I’ve never been a hero worshipper. Perhaps the delusion set in when I realized several years ago that nobody really has all the answers. The “experts” (I’m even sometimes shackled with that designation at times) are limited by the same mental capacity as all Homo sapiens. Our elected officials do their best to find solutions, but at the end of the day oil still gushes into the Gulf, priests still violate children, and unemployment continues to wreck lives. No, hero worship is counter-productive and leads only to disappointment. Not that there aren’t people I admire – there are many – but they have their shortcomings too.
One of my admired people that often surprises those who know me is Meat Loaf. I really don’t qualify as a head-banger, but my tastes in music vary widely. With Meat Loaf the attraction is the sincerity evident in his voice. He may not write his own material, but the man feels the songs he belts out. So it was that I made a rare music purchase when Hang Cool Teddy Bear was released earlier this month. On glancing through the liner notes I was pleasantly surprised to find Boris Vallejo’s Crucifixion among the art.
Anyone familiar with the fantasy-style artwork in most Meat Loaf albums will not be surprised at finding Vallejo’s work, but this particular piece, reminiscent of Salvador Dali’s “religious” paintings, presents a depth of feeling to the crucifixion that most theologians diminish in their desire for profundity. The Jesus in this piece is sealed within the cross, raging for release. Most devotional paintings show a placid Jesus accepting, with existentialist-type calm, his long-foretold fate. I find Vallejo’s work compelling for the same reason I enjoy Meat Loaf’s performances – there is real emotion here.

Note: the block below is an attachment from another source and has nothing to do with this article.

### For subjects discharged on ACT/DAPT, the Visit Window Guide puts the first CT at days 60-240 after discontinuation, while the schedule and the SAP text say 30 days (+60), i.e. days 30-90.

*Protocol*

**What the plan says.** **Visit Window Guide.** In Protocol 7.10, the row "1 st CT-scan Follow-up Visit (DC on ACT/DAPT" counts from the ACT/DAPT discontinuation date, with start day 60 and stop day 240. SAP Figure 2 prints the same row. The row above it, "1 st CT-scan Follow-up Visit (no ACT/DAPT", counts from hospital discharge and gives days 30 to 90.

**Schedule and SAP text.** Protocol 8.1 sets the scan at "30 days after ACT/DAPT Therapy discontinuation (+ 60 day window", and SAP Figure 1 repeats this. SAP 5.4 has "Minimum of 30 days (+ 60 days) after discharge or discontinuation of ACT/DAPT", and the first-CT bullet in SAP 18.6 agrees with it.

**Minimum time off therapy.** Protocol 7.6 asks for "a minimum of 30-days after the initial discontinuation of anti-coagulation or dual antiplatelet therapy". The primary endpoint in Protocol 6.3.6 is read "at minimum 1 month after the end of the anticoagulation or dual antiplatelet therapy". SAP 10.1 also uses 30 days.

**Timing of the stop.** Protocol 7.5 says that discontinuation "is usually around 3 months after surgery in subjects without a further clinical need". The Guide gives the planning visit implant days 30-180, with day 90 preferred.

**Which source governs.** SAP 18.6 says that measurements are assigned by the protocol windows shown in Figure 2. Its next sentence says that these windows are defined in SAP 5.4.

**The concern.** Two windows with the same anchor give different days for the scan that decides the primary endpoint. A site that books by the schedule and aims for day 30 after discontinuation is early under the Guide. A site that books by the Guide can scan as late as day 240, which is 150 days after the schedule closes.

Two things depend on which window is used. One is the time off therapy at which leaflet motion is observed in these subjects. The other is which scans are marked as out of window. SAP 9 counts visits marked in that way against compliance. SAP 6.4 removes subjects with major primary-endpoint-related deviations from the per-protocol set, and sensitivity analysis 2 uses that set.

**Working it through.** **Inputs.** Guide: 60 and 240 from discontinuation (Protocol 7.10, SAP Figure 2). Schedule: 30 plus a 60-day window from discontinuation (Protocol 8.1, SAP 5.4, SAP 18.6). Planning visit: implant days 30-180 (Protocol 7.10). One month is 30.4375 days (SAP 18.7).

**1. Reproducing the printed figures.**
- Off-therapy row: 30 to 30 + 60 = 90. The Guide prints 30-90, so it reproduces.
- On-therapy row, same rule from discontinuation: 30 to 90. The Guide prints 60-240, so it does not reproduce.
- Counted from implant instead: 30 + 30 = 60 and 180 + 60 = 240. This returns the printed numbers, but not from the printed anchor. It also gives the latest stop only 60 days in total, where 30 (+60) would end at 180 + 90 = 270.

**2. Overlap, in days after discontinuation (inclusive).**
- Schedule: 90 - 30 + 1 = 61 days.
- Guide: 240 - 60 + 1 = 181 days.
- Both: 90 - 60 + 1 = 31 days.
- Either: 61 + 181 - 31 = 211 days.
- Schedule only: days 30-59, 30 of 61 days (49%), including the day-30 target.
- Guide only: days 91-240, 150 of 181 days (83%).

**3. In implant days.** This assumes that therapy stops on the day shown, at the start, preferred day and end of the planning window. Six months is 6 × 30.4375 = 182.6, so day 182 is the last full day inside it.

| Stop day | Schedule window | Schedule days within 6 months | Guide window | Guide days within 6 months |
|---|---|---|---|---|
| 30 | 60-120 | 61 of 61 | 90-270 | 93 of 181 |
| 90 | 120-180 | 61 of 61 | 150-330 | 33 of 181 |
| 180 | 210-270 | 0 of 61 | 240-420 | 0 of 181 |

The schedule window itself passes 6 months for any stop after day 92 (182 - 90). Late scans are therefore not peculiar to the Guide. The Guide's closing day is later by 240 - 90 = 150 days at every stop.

Religion has little to offer the world in the way of rationality. Theologians have generally accepted the fact that religion runs counter to reason and therefore its value lies elsewhere. What is left when reason is gone is emotion. When reason tells me there are no heroes left, emotion sometimes convinces me otherwise.